Catching up with Lizzie Deignan the evening before the first stage of the Women’s Tour de Yorkshire and I was struck by just how relaxed and level headed she is. She’s three races into her return from giving birth last September, so I was thinking that maybe there would have been some lingering apprehension at being back in the thick of things, but not at all. Any doubts she had over nerves or if her ability to deal with the stresses of racing in a peloton were, she says, gone after the first 100 metres of Amstel Gold Race.
In a way, I’m glad the race hasn’t started yet as it’s a chance to talk about some of the more interesting aspects of bike racing, namely the weird and wonderful stuff that goes on before and after the event that can’t be seen by the public.
Like rooming with a coffee aficionado. It’s one of those little things that keeps a rider sane, and for Tayler Wiles – aka the ‘Cookie Monster’ – there’s a whole procedure to go through each morning that involves grinding beans and measuring water content before consumption happens.
Deignan might be team leader but when someone’s home comforts are involved it’s best to not interfere. And what can she admit to as her own little reminder of domestic life? Socks, soft fluffy socks. Not cotton or bamboo or anything special – they just have to allow walking on hotel carpet to be pleasant.
Surely she has something special, some quirk of character that needs to be satisfied each day on the road but no, there’s not the usual fussiness over bike setup that accompanies most top level bike riders. She knows her saddle height, and can feel if something isn’t right in her setup. I enquire if she ever starts with an Allen key in her pocket to adjust one of the contact points and there’s another shake of the head. What about one of the hot topics of the sport, weight management?
Nope, no problems there either, but it’s one of her dislikes; the constant strain on riders to lose, maintain or, in some cases – like track events – to gain weight. She admits she’s lucky – staying at her race weight isn’t a chore and there’s no dieting, as it happens. There was some calorific restriction before the Rio Olympics but her lack of performance there, she says, didn’t come from the brief diversion from keeping normality in her nutrition. Instead she says, “No, I just wasn’t good enough on that course.”
Which brings us to Tokyo 2020. A recce of the circuit in July will establish what the requirements are to be competitive but already she’s tailoring her training and racing with that in mind. At last, some hint of the focus that took her to be a World Champion and Olympic medallist.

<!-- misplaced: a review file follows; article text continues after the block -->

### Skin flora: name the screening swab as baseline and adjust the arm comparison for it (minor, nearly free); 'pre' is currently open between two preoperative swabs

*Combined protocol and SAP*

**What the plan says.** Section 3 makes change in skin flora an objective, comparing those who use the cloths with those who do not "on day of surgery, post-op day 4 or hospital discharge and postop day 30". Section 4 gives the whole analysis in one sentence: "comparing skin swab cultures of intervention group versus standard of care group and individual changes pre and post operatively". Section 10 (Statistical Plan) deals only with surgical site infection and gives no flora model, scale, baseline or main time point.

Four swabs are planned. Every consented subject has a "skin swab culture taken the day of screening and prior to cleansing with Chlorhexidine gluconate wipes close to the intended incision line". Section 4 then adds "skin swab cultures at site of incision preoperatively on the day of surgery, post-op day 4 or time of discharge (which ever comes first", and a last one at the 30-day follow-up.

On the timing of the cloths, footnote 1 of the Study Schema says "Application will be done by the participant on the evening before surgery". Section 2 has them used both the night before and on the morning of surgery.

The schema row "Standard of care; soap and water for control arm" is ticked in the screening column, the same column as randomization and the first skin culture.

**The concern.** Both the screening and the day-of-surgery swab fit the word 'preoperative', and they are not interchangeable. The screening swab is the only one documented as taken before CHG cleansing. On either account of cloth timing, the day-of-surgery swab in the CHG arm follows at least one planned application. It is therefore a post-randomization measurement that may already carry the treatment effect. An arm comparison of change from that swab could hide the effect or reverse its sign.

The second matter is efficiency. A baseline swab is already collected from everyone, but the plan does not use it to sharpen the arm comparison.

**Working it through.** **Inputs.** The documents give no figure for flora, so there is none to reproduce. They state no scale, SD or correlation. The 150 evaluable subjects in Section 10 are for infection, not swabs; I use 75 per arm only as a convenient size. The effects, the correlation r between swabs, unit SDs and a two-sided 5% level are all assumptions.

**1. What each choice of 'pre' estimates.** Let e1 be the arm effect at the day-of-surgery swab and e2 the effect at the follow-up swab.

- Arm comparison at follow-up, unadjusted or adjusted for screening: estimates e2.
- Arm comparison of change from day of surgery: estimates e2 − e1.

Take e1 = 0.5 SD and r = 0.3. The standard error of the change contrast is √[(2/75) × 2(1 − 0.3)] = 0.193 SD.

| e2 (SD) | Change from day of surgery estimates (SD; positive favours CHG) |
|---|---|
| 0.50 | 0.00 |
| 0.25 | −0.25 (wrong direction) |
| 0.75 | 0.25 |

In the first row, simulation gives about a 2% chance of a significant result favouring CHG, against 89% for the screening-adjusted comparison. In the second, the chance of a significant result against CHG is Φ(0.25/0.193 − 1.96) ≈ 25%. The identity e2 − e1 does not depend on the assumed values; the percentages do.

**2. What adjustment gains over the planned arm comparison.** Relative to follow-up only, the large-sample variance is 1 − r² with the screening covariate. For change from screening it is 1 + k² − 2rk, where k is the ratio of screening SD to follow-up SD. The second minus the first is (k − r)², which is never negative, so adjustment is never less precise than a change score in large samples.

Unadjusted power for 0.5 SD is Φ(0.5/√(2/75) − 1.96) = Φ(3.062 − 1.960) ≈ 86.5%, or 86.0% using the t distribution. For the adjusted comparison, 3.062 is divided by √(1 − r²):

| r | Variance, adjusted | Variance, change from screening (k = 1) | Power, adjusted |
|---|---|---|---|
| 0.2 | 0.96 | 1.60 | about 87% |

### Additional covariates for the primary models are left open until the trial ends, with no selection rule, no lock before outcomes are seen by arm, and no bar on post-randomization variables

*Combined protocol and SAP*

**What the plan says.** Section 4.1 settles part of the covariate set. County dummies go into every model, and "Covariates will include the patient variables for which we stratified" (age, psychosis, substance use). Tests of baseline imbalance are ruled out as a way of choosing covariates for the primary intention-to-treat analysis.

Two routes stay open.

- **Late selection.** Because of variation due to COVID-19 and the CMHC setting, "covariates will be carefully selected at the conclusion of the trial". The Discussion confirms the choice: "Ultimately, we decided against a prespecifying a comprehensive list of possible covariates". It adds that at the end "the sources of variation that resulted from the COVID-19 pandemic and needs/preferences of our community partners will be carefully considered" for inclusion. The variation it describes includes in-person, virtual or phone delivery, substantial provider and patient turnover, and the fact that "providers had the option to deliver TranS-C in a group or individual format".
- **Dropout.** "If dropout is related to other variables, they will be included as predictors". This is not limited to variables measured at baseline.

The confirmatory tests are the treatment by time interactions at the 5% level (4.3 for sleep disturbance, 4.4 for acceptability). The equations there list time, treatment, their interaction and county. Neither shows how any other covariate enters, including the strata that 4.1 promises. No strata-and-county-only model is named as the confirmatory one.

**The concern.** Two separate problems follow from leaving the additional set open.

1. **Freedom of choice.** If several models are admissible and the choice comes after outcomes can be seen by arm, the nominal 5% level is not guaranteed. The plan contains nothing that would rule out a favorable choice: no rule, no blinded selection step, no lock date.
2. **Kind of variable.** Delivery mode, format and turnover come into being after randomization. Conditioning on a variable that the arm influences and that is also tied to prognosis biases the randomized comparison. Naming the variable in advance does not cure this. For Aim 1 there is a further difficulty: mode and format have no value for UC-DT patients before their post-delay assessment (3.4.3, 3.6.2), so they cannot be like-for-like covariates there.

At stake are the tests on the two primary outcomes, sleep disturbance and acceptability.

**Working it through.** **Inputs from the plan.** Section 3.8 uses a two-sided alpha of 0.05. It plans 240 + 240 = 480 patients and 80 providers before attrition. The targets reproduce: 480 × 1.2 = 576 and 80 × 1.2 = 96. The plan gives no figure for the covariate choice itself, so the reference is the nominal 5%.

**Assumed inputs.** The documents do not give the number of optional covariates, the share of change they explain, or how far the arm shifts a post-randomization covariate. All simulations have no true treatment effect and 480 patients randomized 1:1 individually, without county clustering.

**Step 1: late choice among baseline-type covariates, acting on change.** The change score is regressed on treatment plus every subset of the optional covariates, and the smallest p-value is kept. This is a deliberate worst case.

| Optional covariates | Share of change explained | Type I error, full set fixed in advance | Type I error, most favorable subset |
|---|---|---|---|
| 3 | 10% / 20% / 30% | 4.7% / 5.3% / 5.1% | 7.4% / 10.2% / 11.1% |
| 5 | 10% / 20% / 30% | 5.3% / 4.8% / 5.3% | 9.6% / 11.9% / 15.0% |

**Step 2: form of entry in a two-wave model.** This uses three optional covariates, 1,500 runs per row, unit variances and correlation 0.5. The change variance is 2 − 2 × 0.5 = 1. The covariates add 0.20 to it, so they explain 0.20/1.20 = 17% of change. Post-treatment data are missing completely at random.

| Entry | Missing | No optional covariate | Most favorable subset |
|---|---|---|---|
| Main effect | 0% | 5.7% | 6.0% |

I’m almost reluctant to ask her about being a new mum as it can be intrusive so I inquire as to how she’s adapted her training, what information she’s had to take in from the internet because let’s face it, every type of information on every experience is available on the web.
And it turns out there isn’t any advice or info on what to do in her position, no training plans, no useful knowledge, no data, and she finds that astonishing. Maybe in sport women are just meant to stay at home and provide the childcare, but for the Deignans that’s not going to happen as husband Philip has that role.
Retiring from Team Sky to be the parent at home would have been unthinkable not that long ago, however the couple had a discussion about what they both wanted, and the reversal of the expected situation is the result. Any questions from those who doubt it’s the right thing to do are met with a thoroughly modern rebuttal of ‘It’s the right thing for our family situation.’
Perceptions might not matter, but being an icon is an area that Lizzie Deignan hasn’t quite assimilated to yet. Now, I find that surprising but as she explains what she is a bike rider and her ambition and results and all the things that success bring haven’t changed that.
Exhilaration, being competitive, winning, and the general excitement are what motivates her and the role of inspiring other women into cycling is developing but at first it was a strange situation to be confronted with. It’s something we hear from the male riders too, and everyone copes with it in their own way.
Some have media training and trot out the standard answers when replying to questions. Sometimes that’s done with all the passion of a political broadcast but Lizzie isn’t going down that route, and her return to women’s cycling is as much about enjoying the growing interest in female sport, inspiring young riders and keeping her own identity and values.
An ordinary Yorkshire lass would have been an apt if lazy description if she wasn’t so damned good at the art of road racing. If there’s one thing that is sure for her future, it’s that she’s going to enjoy the coming years even more than we as spectators are going to enjoy her return to the top.